Ensure that you monitor data-transfer charges so that you can make architectural decisions that might alleviate some of these costs. For example, if you are a content provider and have been serving content directly from an Amazon S3 bucket to your end users, you might be able to significantly reduce your costs if you push your content to the Amazon CloudFront content delivery network (CDN). Remember that a small yet effective architectural change can drastically reduce your operational costs.  
Best practices:
  * Optimize. Architect to optimize data transfer (application design, WAN acceleration, Multi-AZ, region selection, etc.).

  * CDN. Use a CDN where applicable.

  * AWS Direct Connect. Analyze the situation and use AWS Direct Connect where applicable.

COST 6 How are you monitoring usage and spending?
  Establish policies and procedures to monitor, control, and appropriately assign your costs. Leverage AWS-provided tools for visibility into who is using what— and at what cost. This will provide you with a deeper understanding of your business needs and your teams’ operations.  
Best practices:
  * Tag all resources. Tag all taggable resources to be able to correlate changes in your bill to changes in our infrastructure and usage.

  * Leverage Billing and Cost Management Tools. Have a standard process to load and interpret the Detailed Billing Reports or Cost Explorer. Monitor usage and spend regularly using Amazon CloudWatch or a third-party provider where applicable (examples: Cloudability, CloudCheckr, CloudHealth).

  * Notifications. Let key members of your team know if your spend moves outside of well-defined limits.

  * Finance Driven Charge Back/Show Back Method. Use this to allocate instances and resources to cost centers (e.g., using tagging).

COST 7 Do you decommission resources that you no longer need or stop resources that are temporarily not needed?
  Implement change control and resource management from project inception to end-of-life so that you can identify necessary process changes or enhancements where appropriate. Work with AWS Support for recommendations on how to optimize your project for your workload: for example, when to use Auto Scaling, AWS OpsWorks, AWS Data Pipeline, or the different Amazon EC2 provisioning approaches or review Trusted Advisor cost optimization recommendations.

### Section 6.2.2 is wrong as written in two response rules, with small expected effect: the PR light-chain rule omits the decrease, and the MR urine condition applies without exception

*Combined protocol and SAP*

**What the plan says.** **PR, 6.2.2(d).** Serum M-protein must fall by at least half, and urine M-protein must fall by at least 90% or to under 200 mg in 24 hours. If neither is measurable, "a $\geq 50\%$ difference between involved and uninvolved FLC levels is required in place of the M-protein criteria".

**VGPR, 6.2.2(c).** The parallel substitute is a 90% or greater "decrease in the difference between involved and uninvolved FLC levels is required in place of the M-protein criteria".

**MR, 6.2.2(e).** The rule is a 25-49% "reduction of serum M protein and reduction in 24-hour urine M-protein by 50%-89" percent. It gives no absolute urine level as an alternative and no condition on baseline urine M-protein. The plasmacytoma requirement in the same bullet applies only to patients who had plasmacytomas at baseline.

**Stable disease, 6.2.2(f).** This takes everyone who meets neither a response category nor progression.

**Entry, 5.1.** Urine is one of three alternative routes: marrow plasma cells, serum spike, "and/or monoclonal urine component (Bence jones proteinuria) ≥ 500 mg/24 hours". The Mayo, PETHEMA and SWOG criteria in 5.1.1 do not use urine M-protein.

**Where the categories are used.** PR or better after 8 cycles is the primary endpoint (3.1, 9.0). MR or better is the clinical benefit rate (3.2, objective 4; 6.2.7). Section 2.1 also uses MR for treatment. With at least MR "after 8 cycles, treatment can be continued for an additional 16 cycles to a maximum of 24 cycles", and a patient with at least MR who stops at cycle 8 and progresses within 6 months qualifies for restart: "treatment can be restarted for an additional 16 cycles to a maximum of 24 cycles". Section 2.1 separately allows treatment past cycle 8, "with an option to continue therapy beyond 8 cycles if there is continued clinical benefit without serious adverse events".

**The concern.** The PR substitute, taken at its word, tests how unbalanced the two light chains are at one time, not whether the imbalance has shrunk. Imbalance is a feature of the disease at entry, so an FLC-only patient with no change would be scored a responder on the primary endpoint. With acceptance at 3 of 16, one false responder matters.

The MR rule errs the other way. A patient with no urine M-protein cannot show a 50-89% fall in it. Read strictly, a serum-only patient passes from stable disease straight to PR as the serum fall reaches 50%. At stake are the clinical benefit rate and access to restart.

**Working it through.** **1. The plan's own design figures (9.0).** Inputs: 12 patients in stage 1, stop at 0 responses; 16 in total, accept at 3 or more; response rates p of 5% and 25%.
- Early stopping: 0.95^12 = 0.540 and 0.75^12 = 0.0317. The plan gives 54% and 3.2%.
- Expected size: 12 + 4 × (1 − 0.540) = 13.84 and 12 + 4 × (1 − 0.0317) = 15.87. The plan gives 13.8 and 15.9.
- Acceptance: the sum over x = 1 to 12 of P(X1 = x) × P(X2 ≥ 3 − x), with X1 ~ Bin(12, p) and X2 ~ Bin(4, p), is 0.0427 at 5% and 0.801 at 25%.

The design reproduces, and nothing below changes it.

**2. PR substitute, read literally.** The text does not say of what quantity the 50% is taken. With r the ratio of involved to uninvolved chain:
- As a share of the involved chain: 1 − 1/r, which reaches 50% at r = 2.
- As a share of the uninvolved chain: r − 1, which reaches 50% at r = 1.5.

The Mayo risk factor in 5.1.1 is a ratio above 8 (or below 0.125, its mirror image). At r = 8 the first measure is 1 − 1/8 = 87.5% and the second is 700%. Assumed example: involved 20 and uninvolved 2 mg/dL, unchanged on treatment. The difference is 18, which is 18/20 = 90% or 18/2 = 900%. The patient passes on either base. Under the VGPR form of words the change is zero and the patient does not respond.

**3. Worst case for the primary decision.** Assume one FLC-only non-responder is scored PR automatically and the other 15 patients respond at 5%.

Best practices:
  * Automated. Design your system to gracefully handle resource termination as you identify and decommission non-critical or unrequired resources with low utilization.

  * Defined Process. Have a process in place to identify and decommission orphaned resources.

  * Trigger-Based Actions. Set alarms that cause automated actions to remediate or escalate issues.

COST 8 What access controls and procedures do you have in place to govern AWS usage?
  Establish policies and mechanisms to make sure that appropriate costs are incurred while objectives are achieved. By employing a checks-and-balances approach through tagging and IAM controls, you can innovate without overspending.  
Best practices:
  * Establish Groups and Roles (Example: Dev/Test/Prod). Use governance mechanisms to control who can spin up instances and resources in each group. (This applies to AWS services or third-party solutions.)
  * Track Project Lifecycle. Track, measure, and audit the lifecycle of projects, teams, and environments to avoid using and paying for unnecessary resources.

COST 9 How do you manage and/or consider the adoption of new services?
  As AWS releases new services and features, it is a best practice to review your existing architectural decisions to ensure they continue to be the most cost effective.  
Best practices:
  * Establish a Cost Optimization Function.

  * Review. Have a process for reviewing new services, resource types, and sizes. Re-run performance tests to evaluate any reduction in cost.

Source Information provided on this page is from the AWS Well-Architected Framework Document